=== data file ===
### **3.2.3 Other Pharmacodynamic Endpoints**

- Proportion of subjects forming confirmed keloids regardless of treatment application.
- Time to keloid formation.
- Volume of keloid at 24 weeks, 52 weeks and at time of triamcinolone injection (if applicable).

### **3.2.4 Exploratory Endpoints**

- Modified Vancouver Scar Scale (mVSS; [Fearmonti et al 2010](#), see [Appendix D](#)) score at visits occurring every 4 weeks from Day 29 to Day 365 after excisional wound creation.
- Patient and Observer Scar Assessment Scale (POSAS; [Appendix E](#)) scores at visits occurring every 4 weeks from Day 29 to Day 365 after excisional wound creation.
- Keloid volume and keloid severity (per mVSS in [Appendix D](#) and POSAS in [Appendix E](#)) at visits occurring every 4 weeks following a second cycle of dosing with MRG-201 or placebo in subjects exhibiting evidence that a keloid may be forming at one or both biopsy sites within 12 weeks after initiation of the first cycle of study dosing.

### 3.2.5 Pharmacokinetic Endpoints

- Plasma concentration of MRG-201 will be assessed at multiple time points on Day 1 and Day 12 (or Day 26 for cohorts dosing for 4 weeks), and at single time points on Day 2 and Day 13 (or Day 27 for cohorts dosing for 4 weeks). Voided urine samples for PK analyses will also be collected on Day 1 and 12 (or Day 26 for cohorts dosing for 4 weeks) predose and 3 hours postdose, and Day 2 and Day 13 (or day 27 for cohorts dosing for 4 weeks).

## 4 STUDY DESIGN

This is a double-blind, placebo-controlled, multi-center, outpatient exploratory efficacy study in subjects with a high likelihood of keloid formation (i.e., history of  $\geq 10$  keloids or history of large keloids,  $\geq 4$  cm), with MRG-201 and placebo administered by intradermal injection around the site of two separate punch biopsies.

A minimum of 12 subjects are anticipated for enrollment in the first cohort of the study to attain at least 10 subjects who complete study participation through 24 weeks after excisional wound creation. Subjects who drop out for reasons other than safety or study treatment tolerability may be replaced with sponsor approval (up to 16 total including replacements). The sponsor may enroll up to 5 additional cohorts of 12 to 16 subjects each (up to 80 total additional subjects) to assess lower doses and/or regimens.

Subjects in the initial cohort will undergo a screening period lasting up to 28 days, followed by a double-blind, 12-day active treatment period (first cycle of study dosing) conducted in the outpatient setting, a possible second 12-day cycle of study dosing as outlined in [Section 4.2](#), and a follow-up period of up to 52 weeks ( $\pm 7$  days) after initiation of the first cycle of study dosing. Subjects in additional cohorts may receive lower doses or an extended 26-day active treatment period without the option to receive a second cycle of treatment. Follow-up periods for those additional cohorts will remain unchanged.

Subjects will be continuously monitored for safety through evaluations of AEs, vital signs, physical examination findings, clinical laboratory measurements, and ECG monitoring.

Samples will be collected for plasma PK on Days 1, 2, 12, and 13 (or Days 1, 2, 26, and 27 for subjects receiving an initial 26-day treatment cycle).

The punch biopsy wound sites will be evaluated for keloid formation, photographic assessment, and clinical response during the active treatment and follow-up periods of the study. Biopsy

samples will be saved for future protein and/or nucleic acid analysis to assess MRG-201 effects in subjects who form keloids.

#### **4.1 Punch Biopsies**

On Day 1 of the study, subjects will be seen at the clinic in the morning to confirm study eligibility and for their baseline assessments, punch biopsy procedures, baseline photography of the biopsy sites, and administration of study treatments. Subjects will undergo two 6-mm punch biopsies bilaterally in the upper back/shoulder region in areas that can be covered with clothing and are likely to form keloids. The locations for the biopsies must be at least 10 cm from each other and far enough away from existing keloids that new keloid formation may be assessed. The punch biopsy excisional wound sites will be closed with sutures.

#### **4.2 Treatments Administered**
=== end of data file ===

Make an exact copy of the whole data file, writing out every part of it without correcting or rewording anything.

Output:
### **3.2.3 Other Pharmacodynamic Endpoints**

- Proportion of subjects forming confirmed keloids regardless of treatment application.
- Time to keloid formation.
- Volume of keloid at 24 weeks, 52 weeks and at time of triamcinolone injection (if applicable).

### **3.2.4 Exploratory Endpoints**

- Modified Vancouver Scar Scale (mVSS; [Fearmonti et al 2010](#), see [Appendix D](#)) score at visits occurring every 4 weeks from Day 29 to Day 365 after excisional wound creation.
- Patient and Observer Scar Assessment Scale (POSAS; [Appendix E](#)) scores at visits occurring every 4 weeks from Day 29 to Day 365 after excisional wound creation.
- Keloid volume and keloid severity (per mVSS in [Appendix D](#) and POSAS in [Appendix E](#)) at visits occurring every 4 weeks following a second cycle of dosing with MRG-201 or placebo in subjects exhibiting evidence that a keloid may be forming at one or both biopsy sites within 12 weeks after initiation of the first cycle of study dosing.

### 3.2.5 Pharmacokinetic Endpoints

- Plasma concentration of MRG-201 will be assessed at multiple time points on Day 1 and Day 12 (or Day 26 for cohorts dosing for 4 weeks), and at single time points on Day 2 and Day 13 (or Day 27 for cohorts dosing for 4 weeks). Voided urine samples for PK analyses will also be collected on Day 1 and 12 (or Day 26 for cohorts dosing for 4 weeks) predose and 3 hours postdose, and Day 2 and Day 13 (or day 27 for cohorts dosing for 4 weeks).

## 4 STUDY DESIGN

This is a double-blind, placebo-controlled, multi-center, outpatient exploratory efficacy study in subjects with a high likelihood of keloid formation (i.e., history of  $\geq 10$  keloids or history of large keloids,  $\geq 4$  cm), with MRG-201 and placebo administered by intradermal injection around the site of two separate punch biopsies.

A minimum of 12 subjects are anticipated for enrollment in the first cohort of the study to attain at least 10 subjects who complete study participation through 24 weeks after excisional wound creation. Subjects who drop out for reasons other than safety or study treatment tolerability may be replaced with sponsor approval (up to 16 total including replacements). The sponsor may enroll up to 5 additional cohorts of 12 to 16 subjects each (up to 80 total additional subjects) to assess lower doses and/or regimens.

Subjects in the initial cohort will undergo a screening period lasting up to 28 days, followed by a double-blind, 12-day active treatment period (first cycle of study dosing) conducted in the outpatient setting, a possible second 12-day cycle of study dosing as outlined in [Section 4.2](#), and a follow-up period of up to 52 weeks ( $\pm 7$  days) after initiation of the first cycle of study dosing. Subjects in additional cohorts may receive lower doses or an extended 26-day active treatment period without the option to receive a second cycle of treatment. Follow-up periods for those additional cohorts will remain unchanged.

Subjects will be continuously monitored for safety through evaluations of AEs, vital signs, physical examination findings, clinical laboratory measurements, and ECG monitoring.

Samples will be collected for plasma PK on Days 1, 2, 12, and 13 (or Days 1, 2, 26, and 27 for subjects receiving an initial 26-day treatment cycle).

The punch biopsy wound sites will be evaluated for keloid formation, photographic assessment, and clinical response during the active treatment and follow-up periods of the study. Biopsy

samples will be saved for future protein and/or nucleic acid analysis to assess MRG-201 effects in subjects who form keloids.

#### **4.1 Punch Biopsies**

On Day 1 of the study, subjects will be seen at the clinic in the morning to confirm study eligibility and for their baseline assessments, punch biopsy procedures, baseline photography of the biopsy sites, and administration of study treatments. Subjects will undergo two 6-mm punch biopsies bilaterally in the upper back/shoulder region in areas that can be covered with clothing and are likely to form keloids. The locations for the biopsies must be at least 10 cm from each other and far enough away from existing keloids that new keloid formation may be assessed. The punch biopsy excisional wound sites will be closed with sutures.

#### **4.2 Treatments Administered**